Z2 Modularization Intro¶
The z2-Environment is a platform for modular application design (or, as we like to say: solution design). Its concept of a module does however differ from what other Java module runtimes offer in that a module in Z2 is not just Java code. In fact, in almost any Z2 based system there will be modules that contain no code whatsoever. That is not to say that Java code is not important or treated with indifference, it is rather that we recognize that a module, a logical partition of a system's ingredients, should contain any kind of component type that the system understands.
To understand Z2's modularization approach it is essential to understand its component model. A runtime system that hosts code and configuration for applications requires some sort of formalism to find instances of executable code to pass control to so that application can actually do something. In Z2 this is called components.
As said above, Z2 is not all that code-centric. It would be absolutely ok, to have a Z2 implemented system that simply hosts a Web application with only static resources. No code at all. It may actually host a number of static Web applications that are to be made available or not based on some configuration.
To facilitate that complexity, Z2 implements an extensible set of component types. Or more specifically:
- You can declare components of a type
- Components can be looked up using Z2's core API or JNDI
- When providing, Z2 will look for a Component Factory for the given type to make sense out of the component's resources
One such component type is that of a Web application. Another one is that of a JAVA component. A component of type Web application would be expected to hold all kinds of Web application resources such as HTML files. A component of type Java is expected to hold Java types or other resources that can be retrieved via class loaders.
Now, component types have their very specific implementation. But they may know about each other. Web applications do for certain benefit from knowing Java components. Java components however do not understand anything about Web applications.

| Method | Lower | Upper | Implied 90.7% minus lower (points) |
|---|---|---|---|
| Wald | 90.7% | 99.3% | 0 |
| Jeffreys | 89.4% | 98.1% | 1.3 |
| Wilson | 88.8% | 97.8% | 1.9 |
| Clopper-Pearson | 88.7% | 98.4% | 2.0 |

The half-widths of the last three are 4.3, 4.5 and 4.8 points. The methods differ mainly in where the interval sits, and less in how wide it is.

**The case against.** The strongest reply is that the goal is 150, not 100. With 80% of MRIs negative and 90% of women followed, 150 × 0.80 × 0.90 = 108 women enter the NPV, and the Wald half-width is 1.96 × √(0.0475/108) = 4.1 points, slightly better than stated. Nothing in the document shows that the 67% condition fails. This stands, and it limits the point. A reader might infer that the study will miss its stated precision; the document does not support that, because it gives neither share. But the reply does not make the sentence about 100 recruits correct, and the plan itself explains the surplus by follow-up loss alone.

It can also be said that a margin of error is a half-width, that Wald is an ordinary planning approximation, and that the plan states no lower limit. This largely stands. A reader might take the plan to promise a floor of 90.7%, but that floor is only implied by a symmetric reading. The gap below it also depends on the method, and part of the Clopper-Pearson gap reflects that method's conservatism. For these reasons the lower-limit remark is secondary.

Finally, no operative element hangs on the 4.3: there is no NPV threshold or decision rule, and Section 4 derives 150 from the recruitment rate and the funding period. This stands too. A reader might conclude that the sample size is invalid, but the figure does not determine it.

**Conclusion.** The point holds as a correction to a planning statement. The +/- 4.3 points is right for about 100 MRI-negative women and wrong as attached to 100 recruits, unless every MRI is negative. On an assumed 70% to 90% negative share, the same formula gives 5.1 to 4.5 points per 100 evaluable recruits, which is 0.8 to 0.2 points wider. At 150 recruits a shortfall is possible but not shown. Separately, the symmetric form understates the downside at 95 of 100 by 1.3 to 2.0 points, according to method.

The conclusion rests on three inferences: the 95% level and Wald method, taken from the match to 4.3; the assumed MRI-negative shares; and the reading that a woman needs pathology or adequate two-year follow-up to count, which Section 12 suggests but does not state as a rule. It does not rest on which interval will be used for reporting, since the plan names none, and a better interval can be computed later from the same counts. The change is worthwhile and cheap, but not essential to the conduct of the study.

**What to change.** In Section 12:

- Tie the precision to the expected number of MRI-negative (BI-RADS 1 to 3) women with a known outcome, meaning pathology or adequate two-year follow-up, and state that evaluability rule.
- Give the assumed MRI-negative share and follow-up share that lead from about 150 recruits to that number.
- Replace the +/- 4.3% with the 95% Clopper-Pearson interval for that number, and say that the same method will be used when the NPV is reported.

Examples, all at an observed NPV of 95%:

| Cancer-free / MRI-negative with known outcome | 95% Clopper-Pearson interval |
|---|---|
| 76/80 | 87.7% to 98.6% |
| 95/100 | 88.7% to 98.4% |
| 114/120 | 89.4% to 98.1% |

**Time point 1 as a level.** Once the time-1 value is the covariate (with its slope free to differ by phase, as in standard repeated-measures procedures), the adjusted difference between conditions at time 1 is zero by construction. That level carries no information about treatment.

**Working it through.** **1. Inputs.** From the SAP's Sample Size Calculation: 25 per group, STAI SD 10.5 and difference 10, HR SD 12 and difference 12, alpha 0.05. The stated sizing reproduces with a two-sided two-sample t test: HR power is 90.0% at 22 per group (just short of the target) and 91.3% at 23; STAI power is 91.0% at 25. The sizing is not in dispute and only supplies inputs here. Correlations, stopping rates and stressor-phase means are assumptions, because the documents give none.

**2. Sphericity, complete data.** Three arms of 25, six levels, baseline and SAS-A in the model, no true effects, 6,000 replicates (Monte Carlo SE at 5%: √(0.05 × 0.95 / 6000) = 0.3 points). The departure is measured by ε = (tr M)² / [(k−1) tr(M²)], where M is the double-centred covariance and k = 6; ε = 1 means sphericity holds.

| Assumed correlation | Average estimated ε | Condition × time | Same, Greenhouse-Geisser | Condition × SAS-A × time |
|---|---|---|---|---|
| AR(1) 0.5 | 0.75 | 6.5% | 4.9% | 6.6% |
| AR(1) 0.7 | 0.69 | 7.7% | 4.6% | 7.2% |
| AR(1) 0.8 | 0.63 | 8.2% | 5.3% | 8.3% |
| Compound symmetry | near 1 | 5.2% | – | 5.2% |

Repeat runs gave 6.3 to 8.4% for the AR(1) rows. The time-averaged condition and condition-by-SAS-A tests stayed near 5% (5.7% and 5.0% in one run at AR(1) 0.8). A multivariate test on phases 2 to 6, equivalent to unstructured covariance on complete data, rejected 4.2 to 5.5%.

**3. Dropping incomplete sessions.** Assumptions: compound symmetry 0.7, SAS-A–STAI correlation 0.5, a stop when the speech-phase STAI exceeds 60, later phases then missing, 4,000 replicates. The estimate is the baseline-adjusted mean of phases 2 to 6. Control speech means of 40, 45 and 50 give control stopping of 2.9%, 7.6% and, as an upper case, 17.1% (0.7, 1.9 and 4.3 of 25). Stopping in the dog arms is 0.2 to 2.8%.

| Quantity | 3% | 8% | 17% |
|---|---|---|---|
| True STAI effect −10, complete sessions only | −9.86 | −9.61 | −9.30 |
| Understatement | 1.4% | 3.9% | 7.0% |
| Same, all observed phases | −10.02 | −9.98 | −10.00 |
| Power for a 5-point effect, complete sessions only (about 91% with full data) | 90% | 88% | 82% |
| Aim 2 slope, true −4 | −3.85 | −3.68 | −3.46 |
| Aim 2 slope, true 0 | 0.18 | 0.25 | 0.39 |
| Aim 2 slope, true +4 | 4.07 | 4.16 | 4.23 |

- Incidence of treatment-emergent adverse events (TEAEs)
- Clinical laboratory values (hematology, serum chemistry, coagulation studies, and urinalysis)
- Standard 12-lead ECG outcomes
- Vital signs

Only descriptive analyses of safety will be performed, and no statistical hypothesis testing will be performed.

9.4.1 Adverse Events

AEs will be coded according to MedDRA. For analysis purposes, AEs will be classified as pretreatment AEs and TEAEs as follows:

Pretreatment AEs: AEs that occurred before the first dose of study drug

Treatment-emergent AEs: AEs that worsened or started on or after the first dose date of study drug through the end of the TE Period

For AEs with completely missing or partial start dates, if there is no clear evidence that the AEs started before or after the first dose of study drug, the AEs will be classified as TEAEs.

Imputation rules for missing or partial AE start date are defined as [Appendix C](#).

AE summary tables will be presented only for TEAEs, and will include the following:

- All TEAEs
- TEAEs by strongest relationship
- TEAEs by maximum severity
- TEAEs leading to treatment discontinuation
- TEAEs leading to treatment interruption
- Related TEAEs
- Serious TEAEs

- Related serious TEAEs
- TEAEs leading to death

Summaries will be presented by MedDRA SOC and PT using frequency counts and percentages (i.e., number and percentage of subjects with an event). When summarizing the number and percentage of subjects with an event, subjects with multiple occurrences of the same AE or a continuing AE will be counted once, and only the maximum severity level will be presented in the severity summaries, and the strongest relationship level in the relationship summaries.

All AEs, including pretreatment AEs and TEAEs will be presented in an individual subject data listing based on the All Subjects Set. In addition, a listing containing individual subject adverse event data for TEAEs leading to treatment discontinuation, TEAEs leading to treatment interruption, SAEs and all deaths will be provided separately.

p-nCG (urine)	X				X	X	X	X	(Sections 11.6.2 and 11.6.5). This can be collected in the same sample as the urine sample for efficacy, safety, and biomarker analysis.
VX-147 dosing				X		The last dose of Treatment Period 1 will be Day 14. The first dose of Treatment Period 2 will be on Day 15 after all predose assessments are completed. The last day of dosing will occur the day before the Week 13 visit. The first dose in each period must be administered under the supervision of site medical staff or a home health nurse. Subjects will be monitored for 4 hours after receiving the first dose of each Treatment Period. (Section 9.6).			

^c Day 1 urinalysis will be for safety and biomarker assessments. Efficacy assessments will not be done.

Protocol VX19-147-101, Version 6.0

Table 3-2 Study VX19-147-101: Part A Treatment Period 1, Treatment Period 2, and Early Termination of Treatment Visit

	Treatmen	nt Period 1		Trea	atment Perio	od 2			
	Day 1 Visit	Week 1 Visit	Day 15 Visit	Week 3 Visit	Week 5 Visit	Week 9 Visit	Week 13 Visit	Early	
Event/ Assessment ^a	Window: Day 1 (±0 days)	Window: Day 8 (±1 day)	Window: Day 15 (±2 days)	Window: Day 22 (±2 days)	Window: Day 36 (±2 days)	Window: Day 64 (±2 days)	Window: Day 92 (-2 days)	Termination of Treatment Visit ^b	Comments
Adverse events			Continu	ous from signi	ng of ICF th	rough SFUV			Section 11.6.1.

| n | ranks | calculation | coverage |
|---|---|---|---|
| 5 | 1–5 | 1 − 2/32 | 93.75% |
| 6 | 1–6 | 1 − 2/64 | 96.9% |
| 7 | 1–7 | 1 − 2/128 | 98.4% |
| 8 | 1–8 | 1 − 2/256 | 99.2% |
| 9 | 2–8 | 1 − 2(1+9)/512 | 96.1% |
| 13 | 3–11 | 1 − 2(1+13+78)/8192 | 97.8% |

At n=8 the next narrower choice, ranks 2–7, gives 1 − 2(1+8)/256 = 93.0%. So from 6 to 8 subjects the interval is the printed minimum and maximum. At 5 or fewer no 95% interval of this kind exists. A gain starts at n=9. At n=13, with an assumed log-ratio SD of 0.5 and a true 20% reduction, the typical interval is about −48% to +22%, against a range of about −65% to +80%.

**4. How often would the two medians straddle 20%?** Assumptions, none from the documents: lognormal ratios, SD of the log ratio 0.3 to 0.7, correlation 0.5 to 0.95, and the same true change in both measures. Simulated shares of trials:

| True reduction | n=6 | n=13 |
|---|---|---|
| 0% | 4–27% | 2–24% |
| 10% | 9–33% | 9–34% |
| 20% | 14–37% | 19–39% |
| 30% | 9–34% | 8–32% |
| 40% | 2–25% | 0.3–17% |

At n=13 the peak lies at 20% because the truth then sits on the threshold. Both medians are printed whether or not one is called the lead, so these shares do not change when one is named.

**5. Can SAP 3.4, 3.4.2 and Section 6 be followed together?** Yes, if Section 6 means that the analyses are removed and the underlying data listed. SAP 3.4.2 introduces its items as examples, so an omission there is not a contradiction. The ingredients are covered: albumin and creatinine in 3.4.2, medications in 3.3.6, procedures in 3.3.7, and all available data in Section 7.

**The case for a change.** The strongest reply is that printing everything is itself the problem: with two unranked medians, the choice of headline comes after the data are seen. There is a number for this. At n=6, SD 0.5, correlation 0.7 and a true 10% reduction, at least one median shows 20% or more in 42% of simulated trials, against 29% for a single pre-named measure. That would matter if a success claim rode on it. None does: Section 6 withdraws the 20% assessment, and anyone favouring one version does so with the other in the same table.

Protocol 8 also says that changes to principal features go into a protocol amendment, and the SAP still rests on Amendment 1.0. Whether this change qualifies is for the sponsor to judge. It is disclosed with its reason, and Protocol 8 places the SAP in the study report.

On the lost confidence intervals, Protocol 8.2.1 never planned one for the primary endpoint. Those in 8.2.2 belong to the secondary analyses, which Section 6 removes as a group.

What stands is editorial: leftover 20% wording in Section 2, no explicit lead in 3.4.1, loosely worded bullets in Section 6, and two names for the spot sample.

To look a component up means to request the component by some name and by some type (see here or here). Component type implementation may present components to the retrieving party by any set of interfaces. This sort of polymorphism is essential to provide functionality to generic system functions (e.g. via a "Start me up"-interface) as well as to highly specific consumers (e.g. to retrieve a class loader from a Java Component via the IJavaComponent interface).
Check out Components and Component Repositories for more details.
Also have a look at the Component Type Reference to learn about component types provided by z2_base.
What makes a module¶
Now that we know what components are, we are almost at the modules.
Basically anything that Z2 cares about is components. In fact, apart from the most basic component types to even start having a useful runtime, the core system hardly knows anything more than what components are and how invoke component factories. In order to learn about component types and their component factories (that are actually components of type component factory), the z2-Environment relies on component repositories.
Within component factories, components follow a naming scheme that is typically directly derived from a file system structure. More specifically, components are named
So, in fact, what we call a module might as well be understood as a folder of components. As the level above the single component, it is a useful place to define conventions for.
The most important convention today is that all component type that have an association with implementation code (such as Web Applications), will look for a Java component of name java in the module of the component. That is, although Java components can have any name, by this convention there is a primary Java component that other components of a module turn to when looking for code.
Due to the nature of Java components (see Z2_Java_components_intro), and since the Java component convention actually says to use the Java component's private loader, this defines the non-public implementation of the module.
A Web application module for example would then typically comprise of a component web of type Web application and a component java of type Java. Feel free check out the introductory samples to see how this works in practice.
Updated by Henning Blohm over 9 years ago · 7 revisions